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How will you be paid as a no-fault lawyer? Your clients are injured, likely not working, and often poor. So where do the attorney fees come from. A recent unpublished Court of Appeals decision reviews the No-Fault Act’s attorney fee awards, including when it does, and doesn’t apply.
A major concern for most auto accident clients is how your attorney bill can be paid. The legal fees and expert witness fees related to a no-fault claim can add up quickly and put a strain on your attorney-client relationship. That’s why the Michigan No-Fault Act includes an attorney fee provision that makes sure you get paid for the work you do, sometimes.
MCL 500.3148 describes when an attorney can be paid attorney fees in a no-fault case:
(1) An attorney is entitled to a reasonable fee for advising and representing a claimant in an action for personal or property protection insurance benefits which are overdue. The attorney’s fee shall be a charge against the insurer in addition to the benefits recovered, if the court finds that the insurer unreasonably refused to pay the claim or unreasonably delayed in making proper payment.
(2) An insurer may be allowed by a court an award of a reasonable sum against a claimant as an attorney’s fee for the insurer’s attorney in defense against a claim that was in some respect fraudulent or so excessive as to have no reasonable foundation. . . .
The recent unpublished decision in Blaksher v State Farm, is the second time the Michigan Court of Appeals has addressed attorney fees in the case. The first time, in December 2014, the court reviewed a denial of attorney fees to the insurer under MCL 500.3148(2). The court found that the conflicting medical evidence presented at trial was evidence of the plaintiff’s reasonable foundation for the claim.
This time, the case was back on an appeal of the plaintiffs’ attorney fee awards, under MCL 500.3148(1), for overdue and unreasonably delayed benefits. The court noted that the question before the court this time was:
“[W]hether State Farm had a reasonable basis for its refusal to pay the claim at the time the claim was first submitted.“
It held that evidence presented at trial did not automatically apply to this determination. Rather, the statute creates a rebuttable presumption that the delay was unjustified, putting the burden on the insurer to justify the delay.
Here, State Farm was not able to establish that the conflicting medical information presented at trial was available when it rejected the plaintiffs’ claims (as an injured motorist and medical provider). The defense medical examination reports the insurance company used on appeal were issued in 2008, after the insurance company had already delayed or refused to pay expenses incurred in the fall of 2007. Therefore, the court found that attorney fees were appropriate under MCL 500.3148(1).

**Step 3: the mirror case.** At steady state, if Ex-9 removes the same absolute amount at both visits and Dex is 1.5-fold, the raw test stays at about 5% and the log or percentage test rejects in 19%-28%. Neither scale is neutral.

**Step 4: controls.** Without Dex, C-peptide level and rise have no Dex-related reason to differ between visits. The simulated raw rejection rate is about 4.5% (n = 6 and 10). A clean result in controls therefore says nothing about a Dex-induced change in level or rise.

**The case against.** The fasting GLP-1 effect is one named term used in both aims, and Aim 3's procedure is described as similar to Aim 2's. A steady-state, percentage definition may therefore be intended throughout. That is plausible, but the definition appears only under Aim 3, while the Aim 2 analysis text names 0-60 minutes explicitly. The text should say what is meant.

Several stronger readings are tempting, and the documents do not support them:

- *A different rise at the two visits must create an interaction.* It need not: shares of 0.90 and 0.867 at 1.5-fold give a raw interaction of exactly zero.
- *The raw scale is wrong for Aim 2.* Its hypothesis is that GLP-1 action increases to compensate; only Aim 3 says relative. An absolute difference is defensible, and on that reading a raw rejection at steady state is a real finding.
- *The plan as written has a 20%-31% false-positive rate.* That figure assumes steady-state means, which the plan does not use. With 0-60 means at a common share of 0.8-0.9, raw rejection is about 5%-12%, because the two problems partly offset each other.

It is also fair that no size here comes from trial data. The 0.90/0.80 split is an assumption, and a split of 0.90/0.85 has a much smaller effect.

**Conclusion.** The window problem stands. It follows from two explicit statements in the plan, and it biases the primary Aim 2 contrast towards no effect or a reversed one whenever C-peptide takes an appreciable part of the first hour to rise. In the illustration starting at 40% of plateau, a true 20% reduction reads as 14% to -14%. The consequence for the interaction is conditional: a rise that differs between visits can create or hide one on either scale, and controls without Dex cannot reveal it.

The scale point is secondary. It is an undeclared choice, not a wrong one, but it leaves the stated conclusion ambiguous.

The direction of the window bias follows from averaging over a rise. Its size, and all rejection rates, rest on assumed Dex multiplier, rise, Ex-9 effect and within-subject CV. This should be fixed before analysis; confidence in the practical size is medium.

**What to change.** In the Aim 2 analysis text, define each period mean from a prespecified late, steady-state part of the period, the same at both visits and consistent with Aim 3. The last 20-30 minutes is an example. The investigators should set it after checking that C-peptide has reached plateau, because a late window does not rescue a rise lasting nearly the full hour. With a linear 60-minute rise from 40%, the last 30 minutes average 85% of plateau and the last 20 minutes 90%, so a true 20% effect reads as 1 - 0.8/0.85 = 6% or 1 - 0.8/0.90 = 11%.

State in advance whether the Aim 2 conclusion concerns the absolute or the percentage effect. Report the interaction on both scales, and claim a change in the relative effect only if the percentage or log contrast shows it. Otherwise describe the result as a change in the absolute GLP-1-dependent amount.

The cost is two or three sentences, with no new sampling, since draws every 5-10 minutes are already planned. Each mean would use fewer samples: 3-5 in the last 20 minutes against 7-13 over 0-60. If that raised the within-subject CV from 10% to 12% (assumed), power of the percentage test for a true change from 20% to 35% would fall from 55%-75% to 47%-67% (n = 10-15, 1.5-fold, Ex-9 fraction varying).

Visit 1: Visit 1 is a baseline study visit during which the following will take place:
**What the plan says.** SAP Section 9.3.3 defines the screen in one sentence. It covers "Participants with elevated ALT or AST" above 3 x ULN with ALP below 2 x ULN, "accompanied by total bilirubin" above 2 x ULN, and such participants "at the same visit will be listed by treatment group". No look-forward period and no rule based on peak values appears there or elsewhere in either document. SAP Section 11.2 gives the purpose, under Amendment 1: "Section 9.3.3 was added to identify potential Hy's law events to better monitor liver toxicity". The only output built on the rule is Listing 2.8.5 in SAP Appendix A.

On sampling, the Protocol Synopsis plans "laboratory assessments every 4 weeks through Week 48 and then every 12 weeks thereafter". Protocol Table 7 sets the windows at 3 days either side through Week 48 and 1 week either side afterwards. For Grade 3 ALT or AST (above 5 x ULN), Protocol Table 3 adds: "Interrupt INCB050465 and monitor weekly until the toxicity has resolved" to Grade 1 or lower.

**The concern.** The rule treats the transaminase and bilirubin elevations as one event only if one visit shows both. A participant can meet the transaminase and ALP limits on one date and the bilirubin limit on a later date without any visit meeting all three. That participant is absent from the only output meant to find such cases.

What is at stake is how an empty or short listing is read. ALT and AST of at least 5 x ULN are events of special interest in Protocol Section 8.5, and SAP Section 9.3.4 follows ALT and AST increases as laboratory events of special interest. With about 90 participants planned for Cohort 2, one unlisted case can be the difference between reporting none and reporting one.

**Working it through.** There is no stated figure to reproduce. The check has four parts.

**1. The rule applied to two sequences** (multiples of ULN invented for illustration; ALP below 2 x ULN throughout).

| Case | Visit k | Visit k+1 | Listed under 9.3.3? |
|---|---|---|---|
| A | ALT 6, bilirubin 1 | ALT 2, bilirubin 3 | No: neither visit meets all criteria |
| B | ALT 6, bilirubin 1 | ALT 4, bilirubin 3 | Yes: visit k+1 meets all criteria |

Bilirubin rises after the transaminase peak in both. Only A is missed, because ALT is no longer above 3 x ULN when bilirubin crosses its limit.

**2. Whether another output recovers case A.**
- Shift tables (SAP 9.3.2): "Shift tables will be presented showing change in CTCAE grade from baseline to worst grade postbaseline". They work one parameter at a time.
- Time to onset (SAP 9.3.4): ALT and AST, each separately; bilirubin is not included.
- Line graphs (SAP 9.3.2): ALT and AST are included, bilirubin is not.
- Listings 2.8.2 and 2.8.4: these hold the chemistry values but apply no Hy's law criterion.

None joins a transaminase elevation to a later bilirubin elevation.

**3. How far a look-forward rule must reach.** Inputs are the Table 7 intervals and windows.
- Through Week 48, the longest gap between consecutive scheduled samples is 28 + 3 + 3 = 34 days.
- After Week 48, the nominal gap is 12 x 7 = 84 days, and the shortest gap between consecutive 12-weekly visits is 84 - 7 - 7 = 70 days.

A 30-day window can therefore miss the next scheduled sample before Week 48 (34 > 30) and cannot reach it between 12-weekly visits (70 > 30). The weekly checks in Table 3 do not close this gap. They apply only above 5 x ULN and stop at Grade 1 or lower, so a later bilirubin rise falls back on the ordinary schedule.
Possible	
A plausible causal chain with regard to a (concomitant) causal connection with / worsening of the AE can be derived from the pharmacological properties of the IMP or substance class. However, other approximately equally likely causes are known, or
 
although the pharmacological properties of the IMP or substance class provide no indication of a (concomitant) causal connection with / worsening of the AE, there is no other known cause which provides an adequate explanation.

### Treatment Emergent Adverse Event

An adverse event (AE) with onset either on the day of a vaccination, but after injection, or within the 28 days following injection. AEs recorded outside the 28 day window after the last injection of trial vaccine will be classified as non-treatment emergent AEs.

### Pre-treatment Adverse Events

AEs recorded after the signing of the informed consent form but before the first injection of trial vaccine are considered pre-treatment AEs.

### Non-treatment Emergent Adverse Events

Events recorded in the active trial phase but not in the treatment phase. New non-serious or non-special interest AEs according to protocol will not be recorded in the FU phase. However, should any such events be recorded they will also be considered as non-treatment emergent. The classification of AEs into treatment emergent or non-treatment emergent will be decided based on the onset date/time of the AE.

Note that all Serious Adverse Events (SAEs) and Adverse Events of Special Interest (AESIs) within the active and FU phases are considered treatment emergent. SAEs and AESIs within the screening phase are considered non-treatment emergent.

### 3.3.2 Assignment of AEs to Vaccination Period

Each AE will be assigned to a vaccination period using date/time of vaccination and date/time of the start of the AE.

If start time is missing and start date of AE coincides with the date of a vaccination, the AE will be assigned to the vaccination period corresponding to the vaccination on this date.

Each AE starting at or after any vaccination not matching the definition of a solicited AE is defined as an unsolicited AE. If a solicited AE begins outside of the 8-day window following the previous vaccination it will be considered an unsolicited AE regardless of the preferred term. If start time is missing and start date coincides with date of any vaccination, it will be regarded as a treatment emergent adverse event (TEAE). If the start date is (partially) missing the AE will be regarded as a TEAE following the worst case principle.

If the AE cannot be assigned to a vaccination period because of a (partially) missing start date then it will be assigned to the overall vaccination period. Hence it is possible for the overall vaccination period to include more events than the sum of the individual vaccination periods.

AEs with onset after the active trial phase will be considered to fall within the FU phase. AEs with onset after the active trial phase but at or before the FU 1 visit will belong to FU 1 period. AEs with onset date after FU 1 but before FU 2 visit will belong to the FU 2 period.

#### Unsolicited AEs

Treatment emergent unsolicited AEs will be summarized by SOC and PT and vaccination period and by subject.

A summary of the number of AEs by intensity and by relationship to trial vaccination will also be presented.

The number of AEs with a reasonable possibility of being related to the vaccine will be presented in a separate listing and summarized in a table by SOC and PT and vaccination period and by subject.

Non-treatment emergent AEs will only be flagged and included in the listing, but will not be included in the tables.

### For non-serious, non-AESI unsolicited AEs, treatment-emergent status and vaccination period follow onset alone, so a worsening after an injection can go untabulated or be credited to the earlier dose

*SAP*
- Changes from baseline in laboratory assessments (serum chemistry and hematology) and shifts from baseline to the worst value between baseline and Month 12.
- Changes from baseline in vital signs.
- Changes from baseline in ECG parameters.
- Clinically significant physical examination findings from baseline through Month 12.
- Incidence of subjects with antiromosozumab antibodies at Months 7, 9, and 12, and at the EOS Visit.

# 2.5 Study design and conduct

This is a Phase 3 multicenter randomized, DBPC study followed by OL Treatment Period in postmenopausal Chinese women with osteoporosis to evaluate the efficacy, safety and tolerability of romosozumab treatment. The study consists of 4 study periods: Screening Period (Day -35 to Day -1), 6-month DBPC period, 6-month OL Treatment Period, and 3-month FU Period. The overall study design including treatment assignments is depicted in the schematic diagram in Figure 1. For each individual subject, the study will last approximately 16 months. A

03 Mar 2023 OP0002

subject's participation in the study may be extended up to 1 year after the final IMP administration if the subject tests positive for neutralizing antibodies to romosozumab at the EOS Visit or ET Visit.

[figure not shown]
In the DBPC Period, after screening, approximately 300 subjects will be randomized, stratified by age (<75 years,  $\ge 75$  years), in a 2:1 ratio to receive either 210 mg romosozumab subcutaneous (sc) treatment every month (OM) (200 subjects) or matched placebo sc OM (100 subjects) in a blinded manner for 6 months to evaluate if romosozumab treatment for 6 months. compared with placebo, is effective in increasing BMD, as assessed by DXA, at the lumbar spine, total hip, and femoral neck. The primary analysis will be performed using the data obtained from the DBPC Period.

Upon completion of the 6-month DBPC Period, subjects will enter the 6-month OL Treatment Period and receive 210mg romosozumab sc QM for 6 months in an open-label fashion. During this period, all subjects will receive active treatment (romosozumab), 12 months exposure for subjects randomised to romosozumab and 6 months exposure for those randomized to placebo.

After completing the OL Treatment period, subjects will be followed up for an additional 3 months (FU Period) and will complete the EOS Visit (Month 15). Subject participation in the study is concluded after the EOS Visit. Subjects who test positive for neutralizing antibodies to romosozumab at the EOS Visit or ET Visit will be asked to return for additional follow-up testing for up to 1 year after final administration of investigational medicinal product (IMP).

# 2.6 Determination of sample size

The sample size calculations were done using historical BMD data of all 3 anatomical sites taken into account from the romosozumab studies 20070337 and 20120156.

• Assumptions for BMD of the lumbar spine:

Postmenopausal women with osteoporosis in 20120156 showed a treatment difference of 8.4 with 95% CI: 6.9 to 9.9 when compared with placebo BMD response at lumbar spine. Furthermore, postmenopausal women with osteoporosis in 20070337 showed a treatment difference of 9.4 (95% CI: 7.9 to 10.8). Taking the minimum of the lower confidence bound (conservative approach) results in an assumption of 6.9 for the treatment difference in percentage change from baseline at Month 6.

Having established that plaintiffs were entitled to some attorney fees, the court next summarized what fees could be awarded. The trial court judge had awarded the medical provider, McLaren Medical Center $16,871.79 in attorney fees based on bills submitted by the attorney of record.
The court noted that any attorney fee is statutory, so if an item is not listed in a relevant statute, it must be excluded from the award. Among the awards improperly included were:
All of these costs were included in the invoice submitted along with the plaintiffs’ attorneys’ motion for attorney fees. The court also found that consultation or contractor fees paid to attorneys outside the firm were not payable as taxable costs. The court classified this work as “nonlegal services” that fell outside the statute.
No-fault attorneys can take a lesson from the court’s meticulous review of the attorney fee award in Blacksher v State Farm. While most firms keep a ledger of all attorney fees, costs, and expenses related to each case, that isn’t the fee to be submitted to the court. Rather, plaintiffs’ attorneys should take the time to remove all of the various non-taxable costs from the invoice submitted to the court. Otherwise, the entire attorney fee award could be reversed because of some sloppy accounting.
Make sure you are representing your clients with integrity. When you file post-trial motions for attorney fees, make sure your request complies with the statute, and excludes all the non-taxable costs that go along with litigation. You could end up saving your clients money in the long run.
David Christensen is an auto accident attorney at Christensen Law in Southfield, Michigan. He represents car crash victims against insurance providers and at fault drivers. If your client is facing a challenging no-fault issue, contact Christensen Law today for a referral.